In recent years eco-tourism has become a popular form of travel for those who want to be actively conscious of the natural environment. Many countries in Southeast Asia have become destination hotspots for travelers wanting to participate in eco-tourism. One of the more popular eco-tourism travel destinations is Koh Kong in Cambodia. Yet what is ecotourism, and what makes Koh Kong an eco-tourist hot spot.
Eco-tourism can be classified as a form of responsible ecologically sustainable tourism that focuses on natural travel areas that conserve and sustain the environment. Additionally, eco-tourism encompasses the fostering of cultural and environmental understanding and appreciation. Moreover, eco-tourism is also about sustaining the areas where a local population or humans and animals co-inhabit.
Essentially, eco-tourism is about more than minimizing behavioral, physical, social, and psychological impacts on the environment. This form of tourism is also about building an immersive culture of respect for the environment while highlighting the importance of conservation.
In Koh Kong, Cambodia, this concept has begun to bear fruit with the creation of ecotourism activities like backpacking along the longest track of virgin forest in the Cardamom Mountains. Yet this is not the only eco-tourism project that has been established to help protect and conserve the Cardamom Rainforest.
The Cardamom Mountains are home to the largest remaining virgin rainforest on mainland southeast Asia, and the longest track of virgin forest is found in Koh Kong, Cambodia. This natural rainforest area spans an estimated 17,100 square miles and is inhabited by 25,000 people, many of whom represent ethnic minorities. It is also home to approximately 59 globally threatened animal species, including bears, elephants, tigers, pangolins, and Siamese crocodiles. Additionally, it’s believed that there are more than 100 species of endemic plant life that have been identified thus far, even though this rainforest is one of the least explored in the world.
Unsurprisingly, the burden for protecting and conserving this richly biodiverse rainforest has fallen upon various environmental organizations and grassroots community groups. That’s why the Cardamom rainforest has become an emerging ecotourism destination.
According to the Global Forest Watch, approximately 148,000 hectares of tree cover during 2001 and 2019 was lost in the Cardamoms. In order to prevent and curtail illegal poaching and deforestation, many organizations work alongside local communities to develop alternative livelihoods. For example, Conservation International has initiated lemongrass oil production projects, butterfly farming, and eco-tourism projects.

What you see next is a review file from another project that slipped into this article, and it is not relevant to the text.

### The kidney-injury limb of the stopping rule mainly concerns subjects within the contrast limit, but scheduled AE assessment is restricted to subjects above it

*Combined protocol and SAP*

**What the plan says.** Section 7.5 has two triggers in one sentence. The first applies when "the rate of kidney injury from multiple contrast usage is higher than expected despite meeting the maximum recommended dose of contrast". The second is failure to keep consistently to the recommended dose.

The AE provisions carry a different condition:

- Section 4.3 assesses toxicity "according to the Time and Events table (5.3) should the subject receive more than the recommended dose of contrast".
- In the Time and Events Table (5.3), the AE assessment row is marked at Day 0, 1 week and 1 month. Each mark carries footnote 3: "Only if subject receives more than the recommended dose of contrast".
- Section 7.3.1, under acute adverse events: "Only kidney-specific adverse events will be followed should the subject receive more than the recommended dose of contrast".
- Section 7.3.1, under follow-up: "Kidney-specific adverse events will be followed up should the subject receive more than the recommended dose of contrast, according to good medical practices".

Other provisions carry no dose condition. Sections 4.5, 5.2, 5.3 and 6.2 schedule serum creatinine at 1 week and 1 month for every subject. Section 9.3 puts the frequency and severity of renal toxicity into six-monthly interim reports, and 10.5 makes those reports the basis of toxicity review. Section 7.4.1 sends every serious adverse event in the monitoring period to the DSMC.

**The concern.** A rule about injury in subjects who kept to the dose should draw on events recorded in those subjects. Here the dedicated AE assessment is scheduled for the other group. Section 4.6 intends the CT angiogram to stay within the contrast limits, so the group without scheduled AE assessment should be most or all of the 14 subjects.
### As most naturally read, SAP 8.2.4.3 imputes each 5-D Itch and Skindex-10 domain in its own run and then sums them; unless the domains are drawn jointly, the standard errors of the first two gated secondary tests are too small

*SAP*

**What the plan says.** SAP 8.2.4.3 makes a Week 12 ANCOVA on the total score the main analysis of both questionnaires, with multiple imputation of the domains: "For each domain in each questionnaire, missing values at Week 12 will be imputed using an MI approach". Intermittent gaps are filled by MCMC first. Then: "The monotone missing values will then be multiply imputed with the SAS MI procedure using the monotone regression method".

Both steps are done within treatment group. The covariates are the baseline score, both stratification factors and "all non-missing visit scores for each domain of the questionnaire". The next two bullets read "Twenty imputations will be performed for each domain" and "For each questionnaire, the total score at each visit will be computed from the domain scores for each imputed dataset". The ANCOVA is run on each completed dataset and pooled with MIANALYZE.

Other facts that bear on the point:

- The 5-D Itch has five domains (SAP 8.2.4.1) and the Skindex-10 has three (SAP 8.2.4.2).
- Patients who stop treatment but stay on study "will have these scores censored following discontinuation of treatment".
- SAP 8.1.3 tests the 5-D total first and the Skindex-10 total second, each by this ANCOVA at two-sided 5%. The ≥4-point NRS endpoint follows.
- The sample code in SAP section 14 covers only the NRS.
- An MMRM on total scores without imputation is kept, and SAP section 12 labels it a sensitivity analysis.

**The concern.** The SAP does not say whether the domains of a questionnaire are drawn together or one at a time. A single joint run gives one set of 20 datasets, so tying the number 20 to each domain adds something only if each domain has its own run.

The Southern Cardamom REDD+ Project has recently begun expanding sustainable agriculture and community-based ecotourism with indigenous and local communities. Additionally, commitment to the Cardamom Mountains and rainforest region is growing exponentially. The World Bank recently committed to an over $50 million investment that is primarily aimed at managing and improving protected areas and promoting various eco-tourism opportunities in the local area.
Yet, let’s take a much closer look into the various eco-tourism projects that tourists are participating in to help protect and conserve areas of Koh Kong in Cambodia, including the Cardamon virgin rainforest. Besides backpacking eco-tourist endeavors, there are many activities that tourists can choose to take part in.
There is a wildlife release station in the Koh Kong province that releases animals that were rescued from the illegal wildlife trade back into the wild. In 2013 this wildlife station was opened to tourists so that travelers could receive insight into the various workings of a wildlife release and rehabilitation site. Tourists stay in jungle chalets while enjoying traditional Cambodian hospitality. Some of the activities travelers participate in at this Wildlife release site include setting camera traps, feeding resident wildlife, jungle hiking, and radio tracking.
Another eco-tourism project that is underway is found in the village of Chi Phat. This eco-tourism project is community-based but has the support of the conservation NGO Wildlife Alliance. Community members who used to be hunters and loggers are now making a sustainable income through offering multiple guided treks to cultural and natural sites and boat and bird watching tours.
Ultimately, there are many different ecotourism activities that tourists can participate in. Backpacking the longest track of virgin forest in Koh Kong, Cambodia being only one of the eco-tourism activities you can do.
With the recent and ongoing commitment of many NGOs and organizations like the World Bank, the Cardamom Mountains, and rainforest is receiving added attention that is focused on conservation and preservation through ecotourism projects. These projects are gaining momentum with the current trajectory, demonstrating that eco-tourism in Koh Kong, Cambodia, in South East Asia is here to stay.
WORDS: Jason Collins.